[ Reply to This | # ]

rant/
Authored by: Ian Al on Thursday, May 03 2012 @ 11:19 AM EDT
For goodness sake, Oracle, it does not matter for the copyright case what the licence conditions are for the JAVA 2 PLATFORM STANDARD EDITION DEVELOPMENT KIT 5.0 Specification license. If Harmony had downloaded all the JDK API implementation code then they could not have claimed clean room conditions for their own implementation.

Before you spoliated the Sun website giving a bundle of documents that could be construed, if separately registered, as the Java SE V5 API Specification compilation you should have recorded the licence terms that Harmony *might* have used to implement the Java SE V5 API Specification. It included all the terms for third party implementation of the Java SE V5 API Specification.

Personally, I don't think the non-mobile terms ever appeared in the licence you gave to Harmony otherwise they would not have joined the JCP and wasted all that development resource on your product. You might do the world a favour and show us the terms you actually offered to entice Harmony into entering your web of lies.

And, are you seriously suggesting that Harmony had to click on thousands upon thousands of html links and save it all out as a single document for their development teams? For goodness sake, give us both the original document and the licence terms you actually gave Harmony and the JCP instead of all this after-the-event, rewriting-history nonsense. The JAVA 2 PLATFORM STANDARD EDITION DEVELOPMENT KIT 5.0 does NOT INCLUDE A LICENCE FOR THIRD PARTY IMPLEMENTATION OF THE Java API Specification. It is a development kit for development people. The clue is IN THE NAME.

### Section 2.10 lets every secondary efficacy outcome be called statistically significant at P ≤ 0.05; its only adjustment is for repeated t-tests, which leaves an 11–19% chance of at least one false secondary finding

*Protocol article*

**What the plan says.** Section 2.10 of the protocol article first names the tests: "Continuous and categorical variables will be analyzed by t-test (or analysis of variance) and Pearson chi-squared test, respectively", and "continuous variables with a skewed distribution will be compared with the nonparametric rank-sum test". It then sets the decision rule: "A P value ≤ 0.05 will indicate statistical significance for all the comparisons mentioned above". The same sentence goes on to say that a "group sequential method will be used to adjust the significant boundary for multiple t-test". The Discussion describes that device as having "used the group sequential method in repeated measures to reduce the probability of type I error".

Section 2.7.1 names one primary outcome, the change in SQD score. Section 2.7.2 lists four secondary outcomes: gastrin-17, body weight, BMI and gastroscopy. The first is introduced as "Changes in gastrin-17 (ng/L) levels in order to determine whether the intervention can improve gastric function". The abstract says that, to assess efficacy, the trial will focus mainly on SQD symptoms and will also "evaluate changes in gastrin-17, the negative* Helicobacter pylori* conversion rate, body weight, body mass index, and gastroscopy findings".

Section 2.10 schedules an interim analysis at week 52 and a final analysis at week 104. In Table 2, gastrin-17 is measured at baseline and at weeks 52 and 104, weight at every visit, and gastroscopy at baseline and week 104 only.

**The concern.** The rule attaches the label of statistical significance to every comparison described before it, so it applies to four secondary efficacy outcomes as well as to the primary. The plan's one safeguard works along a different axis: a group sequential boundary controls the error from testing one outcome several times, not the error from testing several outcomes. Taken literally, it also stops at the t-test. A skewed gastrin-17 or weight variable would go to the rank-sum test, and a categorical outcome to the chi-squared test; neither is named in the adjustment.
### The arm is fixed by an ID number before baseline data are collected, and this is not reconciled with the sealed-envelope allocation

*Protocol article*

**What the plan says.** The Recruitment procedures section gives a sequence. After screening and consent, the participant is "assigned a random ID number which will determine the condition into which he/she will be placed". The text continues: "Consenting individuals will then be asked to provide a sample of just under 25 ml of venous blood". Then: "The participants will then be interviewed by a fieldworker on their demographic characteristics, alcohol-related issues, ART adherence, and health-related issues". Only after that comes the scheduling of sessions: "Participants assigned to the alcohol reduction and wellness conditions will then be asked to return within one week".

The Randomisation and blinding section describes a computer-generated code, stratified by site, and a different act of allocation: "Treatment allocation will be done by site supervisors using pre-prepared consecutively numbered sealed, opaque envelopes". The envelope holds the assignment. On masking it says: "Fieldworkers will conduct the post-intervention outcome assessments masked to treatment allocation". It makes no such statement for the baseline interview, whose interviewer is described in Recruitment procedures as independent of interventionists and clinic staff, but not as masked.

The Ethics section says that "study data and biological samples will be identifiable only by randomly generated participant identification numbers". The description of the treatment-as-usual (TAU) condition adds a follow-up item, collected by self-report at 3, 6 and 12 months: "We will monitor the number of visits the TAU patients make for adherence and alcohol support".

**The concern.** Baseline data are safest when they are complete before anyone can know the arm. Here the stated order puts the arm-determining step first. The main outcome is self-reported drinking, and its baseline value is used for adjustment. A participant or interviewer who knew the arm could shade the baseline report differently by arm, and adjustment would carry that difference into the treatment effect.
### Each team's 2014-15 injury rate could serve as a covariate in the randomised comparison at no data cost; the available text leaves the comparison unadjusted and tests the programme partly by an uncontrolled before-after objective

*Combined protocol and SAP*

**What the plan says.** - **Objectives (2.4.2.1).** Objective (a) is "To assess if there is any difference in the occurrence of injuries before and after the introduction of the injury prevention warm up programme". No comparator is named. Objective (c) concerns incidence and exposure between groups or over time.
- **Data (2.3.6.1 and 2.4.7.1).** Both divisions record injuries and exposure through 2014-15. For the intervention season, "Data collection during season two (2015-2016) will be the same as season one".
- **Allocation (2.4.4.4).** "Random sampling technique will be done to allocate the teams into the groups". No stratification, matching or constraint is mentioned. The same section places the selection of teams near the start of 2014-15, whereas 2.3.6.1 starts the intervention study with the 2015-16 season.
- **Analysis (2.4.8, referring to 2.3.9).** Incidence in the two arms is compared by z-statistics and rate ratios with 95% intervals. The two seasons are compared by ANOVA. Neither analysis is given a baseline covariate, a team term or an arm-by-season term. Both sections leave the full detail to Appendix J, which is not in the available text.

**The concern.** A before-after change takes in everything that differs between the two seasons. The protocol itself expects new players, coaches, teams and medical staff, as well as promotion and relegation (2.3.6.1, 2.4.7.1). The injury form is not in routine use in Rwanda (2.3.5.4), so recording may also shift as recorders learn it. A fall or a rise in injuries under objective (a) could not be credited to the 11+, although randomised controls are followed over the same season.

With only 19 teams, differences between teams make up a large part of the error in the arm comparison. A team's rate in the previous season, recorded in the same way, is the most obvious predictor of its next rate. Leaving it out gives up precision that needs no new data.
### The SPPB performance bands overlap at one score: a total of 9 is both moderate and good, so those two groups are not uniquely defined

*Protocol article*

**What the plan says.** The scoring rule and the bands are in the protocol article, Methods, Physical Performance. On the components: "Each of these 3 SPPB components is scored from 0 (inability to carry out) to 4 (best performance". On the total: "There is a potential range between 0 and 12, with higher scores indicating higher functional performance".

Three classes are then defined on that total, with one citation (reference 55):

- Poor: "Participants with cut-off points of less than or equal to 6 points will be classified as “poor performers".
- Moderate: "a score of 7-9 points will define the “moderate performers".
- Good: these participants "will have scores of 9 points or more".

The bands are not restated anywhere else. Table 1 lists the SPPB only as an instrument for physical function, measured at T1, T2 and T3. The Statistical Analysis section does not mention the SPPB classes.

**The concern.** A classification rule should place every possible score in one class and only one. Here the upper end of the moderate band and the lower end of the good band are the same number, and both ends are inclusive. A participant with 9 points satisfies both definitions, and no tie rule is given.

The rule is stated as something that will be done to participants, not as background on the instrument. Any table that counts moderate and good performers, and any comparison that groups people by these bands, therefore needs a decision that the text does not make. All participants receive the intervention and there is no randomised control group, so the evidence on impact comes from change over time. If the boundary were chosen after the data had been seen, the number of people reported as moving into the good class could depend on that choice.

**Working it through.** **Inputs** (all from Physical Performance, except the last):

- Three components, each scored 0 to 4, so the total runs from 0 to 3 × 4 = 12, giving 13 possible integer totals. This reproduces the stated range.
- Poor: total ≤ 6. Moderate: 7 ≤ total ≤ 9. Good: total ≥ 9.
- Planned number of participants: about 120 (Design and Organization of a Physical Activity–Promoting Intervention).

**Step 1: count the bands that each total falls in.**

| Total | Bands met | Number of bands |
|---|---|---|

Never mind, you haven't wasted your time. You need to produce that licence for Google. It will destroy your entire case for patent infringement. I've told you that often enough. Do I HAVE TO SHOUT?

/rant

if separately registeredp

---
Regards
Ian Al
Software Patents: It's the disclosed functions in the patent, stupid!

[ Reply to This | # ]

Where are the questions asked by the Jury?
Authored by: Anonymous on Thursday, May 03 2012 @ 12:19 PM EDT
The questions are mentioned in this post as a given, but I couldn't find them.
Can someone please point me to the questions?

And maybe it would be a good idea to have a post about them so they are easier
to find as they get updated.

Thanks for everything!

[ Reply to This | # ]

Jury can't reach verdict in Google, Oracle case after 20 hours of deliberation
Authored by: Anonymous on Friday, May 04 2012 @ 10:33 AM EDT

Interesting that the jury is deadlocked. You'd think if Oracle's case was weak
they'd be able to find for Google.

http://www.mobileburn.com/19457/news/jury-cant-reach-verdict-in-google-oracle-ca
se-after-20-hours-of-deliberation

[ Reply to This | # ]